Â If you know that every single solution that gets value 17,231 or more has size

Â bigger than your knapsack capacity, well then, you know that the optimal solution

Â has to be less than 17,231. There is no feasible way to get a total

Â value that high. Now, you realize that if you knew this

Â information for every single target value x, and you do once you've filled in the

Â entire table, that's sufficient to figure out the optimal solution,

Â figure out the biggest value of a feasible solution.

Â All you need to do is scan through this final batch of subproblems.

Â You begin with the largest conceivable target value x, and then you get less and

Â less ambitious as you keep finding infeasible solutions.

Â So you scan from high target values to low target values and you're looking for

Â the first that is the largest target value x, such that there exists a subset

Â of items meeting that target value whose total size is at most your knapsack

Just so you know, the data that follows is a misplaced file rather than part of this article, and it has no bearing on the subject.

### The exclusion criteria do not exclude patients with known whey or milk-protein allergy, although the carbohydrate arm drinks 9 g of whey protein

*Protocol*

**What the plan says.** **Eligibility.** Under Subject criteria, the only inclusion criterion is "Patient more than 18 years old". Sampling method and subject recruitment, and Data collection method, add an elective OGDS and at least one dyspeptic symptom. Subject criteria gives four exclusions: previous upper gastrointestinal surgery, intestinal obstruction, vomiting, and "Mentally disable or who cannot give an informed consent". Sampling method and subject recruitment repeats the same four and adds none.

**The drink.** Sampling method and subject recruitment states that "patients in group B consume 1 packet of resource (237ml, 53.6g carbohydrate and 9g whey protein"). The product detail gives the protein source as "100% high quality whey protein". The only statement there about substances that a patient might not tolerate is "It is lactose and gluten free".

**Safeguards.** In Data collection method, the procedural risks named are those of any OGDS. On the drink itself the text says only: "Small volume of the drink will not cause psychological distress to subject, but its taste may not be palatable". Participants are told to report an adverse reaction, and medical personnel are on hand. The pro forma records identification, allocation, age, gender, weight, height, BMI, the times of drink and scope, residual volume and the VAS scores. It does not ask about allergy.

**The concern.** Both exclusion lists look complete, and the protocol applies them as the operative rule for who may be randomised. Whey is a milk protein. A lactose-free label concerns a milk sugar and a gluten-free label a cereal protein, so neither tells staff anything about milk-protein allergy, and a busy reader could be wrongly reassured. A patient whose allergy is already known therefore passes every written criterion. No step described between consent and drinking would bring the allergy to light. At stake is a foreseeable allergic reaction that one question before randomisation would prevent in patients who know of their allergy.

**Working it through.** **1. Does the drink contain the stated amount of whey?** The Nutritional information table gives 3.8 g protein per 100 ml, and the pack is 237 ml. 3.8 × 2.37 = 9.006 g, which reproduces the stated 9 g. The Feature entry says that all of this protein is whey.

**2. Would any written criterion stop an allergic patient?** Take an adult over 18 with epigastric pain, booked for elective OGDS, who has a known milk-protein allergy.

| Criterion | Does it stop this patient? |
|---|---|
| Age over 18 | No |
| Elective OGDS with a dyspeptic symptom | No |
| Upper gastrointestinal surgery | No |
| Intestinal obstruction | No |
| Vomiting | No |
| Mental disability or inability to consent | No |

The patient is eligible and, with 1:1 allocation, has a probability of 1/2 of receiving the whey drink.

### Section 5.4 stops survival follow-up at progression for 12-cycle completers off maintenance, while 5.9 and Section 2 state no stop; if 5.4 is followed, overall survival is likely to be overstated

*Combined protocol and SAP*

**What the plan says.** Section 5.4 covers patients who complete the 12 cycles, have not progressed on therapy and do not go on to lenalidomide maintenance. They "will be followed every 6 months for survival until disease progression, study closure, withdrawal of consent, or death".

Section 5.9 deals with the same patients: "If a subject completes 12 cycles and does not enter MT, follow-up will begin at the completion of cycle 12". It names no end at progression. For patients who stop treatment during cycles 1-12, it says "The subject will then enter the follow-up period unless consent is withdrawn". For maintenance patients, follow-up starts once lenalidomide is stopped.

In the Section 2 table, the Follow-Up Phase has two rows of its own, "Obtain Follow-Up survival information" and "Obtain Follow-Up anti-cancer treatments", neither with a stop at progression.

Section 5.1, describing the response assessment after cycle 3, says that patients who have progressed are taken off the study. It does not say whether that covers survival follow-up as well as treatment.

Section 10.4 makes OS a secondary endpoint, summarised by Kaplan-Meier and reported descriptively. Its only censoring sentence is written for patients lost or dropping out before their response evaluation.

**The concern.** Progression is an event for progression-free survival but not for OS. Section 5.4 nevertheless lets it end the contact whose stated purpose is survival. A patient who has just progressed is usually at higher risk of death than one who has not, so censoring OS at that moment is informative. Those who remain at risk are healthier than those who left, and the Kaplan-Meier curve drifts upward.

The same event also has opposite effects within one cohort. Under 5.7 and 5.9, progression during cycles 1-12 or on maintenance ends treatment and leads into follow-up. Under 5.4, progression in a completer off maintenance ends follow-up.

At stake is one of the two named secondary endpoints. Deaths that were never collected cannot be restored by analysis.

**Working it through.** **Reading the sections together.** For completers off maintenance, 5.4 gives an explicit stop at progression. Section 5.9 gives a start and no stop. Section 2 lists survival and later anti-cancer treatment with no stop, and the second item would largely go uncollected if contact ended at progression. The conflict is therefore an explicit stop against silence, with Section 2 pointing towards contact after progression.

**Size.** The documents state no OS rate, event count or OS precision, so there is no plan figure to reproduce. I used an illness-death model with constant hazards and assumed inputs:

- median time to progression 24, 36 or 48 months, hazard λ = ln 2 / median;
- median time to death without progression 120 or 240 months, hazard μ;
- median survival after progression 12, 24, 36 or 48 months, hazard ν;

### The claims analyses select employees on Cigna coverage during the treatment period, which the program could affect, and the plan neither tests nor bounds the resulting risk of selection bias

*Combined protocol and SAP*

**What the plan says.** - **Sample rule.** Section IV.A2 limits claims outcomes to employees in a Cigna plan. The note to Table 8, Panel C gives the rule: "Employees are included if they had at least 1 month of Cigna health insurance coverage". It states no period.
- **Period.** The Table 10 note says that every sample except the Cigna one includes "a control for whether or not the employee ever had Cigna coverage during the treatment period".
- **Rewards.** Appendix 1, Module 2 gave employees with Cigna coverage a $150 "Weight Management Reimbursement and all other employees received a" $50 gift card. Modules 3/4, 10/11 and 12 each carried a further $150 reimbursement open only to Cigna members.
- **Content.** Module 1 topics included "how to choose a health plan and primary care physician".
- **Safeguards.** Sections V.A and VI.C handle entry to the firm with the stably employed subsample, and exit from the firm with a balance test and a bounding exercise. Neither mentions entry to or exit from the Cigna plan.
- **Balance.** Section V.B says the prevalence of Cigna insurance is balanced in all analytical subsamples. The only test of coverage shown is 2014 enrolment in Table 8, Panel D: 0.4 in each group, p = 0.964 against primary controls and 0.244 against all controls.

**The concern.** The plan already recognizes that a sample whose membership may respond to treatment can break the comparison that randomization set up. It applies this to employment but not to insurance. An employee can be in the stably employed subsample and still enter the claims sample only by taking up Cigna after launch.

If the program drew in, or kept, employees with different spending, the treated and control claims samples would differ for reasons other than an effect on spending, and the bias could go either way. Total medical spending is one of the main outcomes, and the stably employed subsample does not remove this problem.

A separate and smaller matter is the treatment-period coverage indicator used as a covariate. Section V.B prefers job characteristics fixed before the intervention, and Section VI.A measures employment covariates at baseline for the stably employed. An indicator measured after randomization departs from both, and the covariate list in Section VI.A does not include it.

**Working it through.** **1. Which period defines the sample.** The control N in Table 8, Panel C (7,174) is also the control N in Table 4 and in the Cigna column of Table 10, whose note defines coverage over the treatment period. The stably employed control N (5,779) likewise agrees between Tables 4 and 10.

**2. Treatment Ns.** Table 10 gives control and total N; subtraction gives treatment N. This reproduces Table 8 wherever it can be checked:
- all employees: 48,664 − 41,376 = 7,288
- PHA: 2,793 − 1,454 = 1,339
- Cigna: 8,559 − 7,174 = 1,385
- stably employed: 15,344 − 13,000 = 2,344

Â capacity. That is going to be the optimal solution,

Â that first target value x, that can be physically met given your knapsack is at

Â capacity. Analyzing the running time is

Â straightforward, so how many subproblems are there, or equivalently, how many

Â iterations of a double for loop do we have? Well, it's n outer iterations, then

Â n times Vmax inner iterations, so that's n^2 Vmax overall.

Â Our brute-force searches over only two candidates, so we only do constant work

Â per iteration of the double for loop. In the final line, we do a scan through

Â the largest batch of subproblems, so that's O of n times Vmax.

Â So the running time is dominated just by the constant work per subproblem, and so,

Â our overall running time is O of n squared times Vmax, as promised.

Â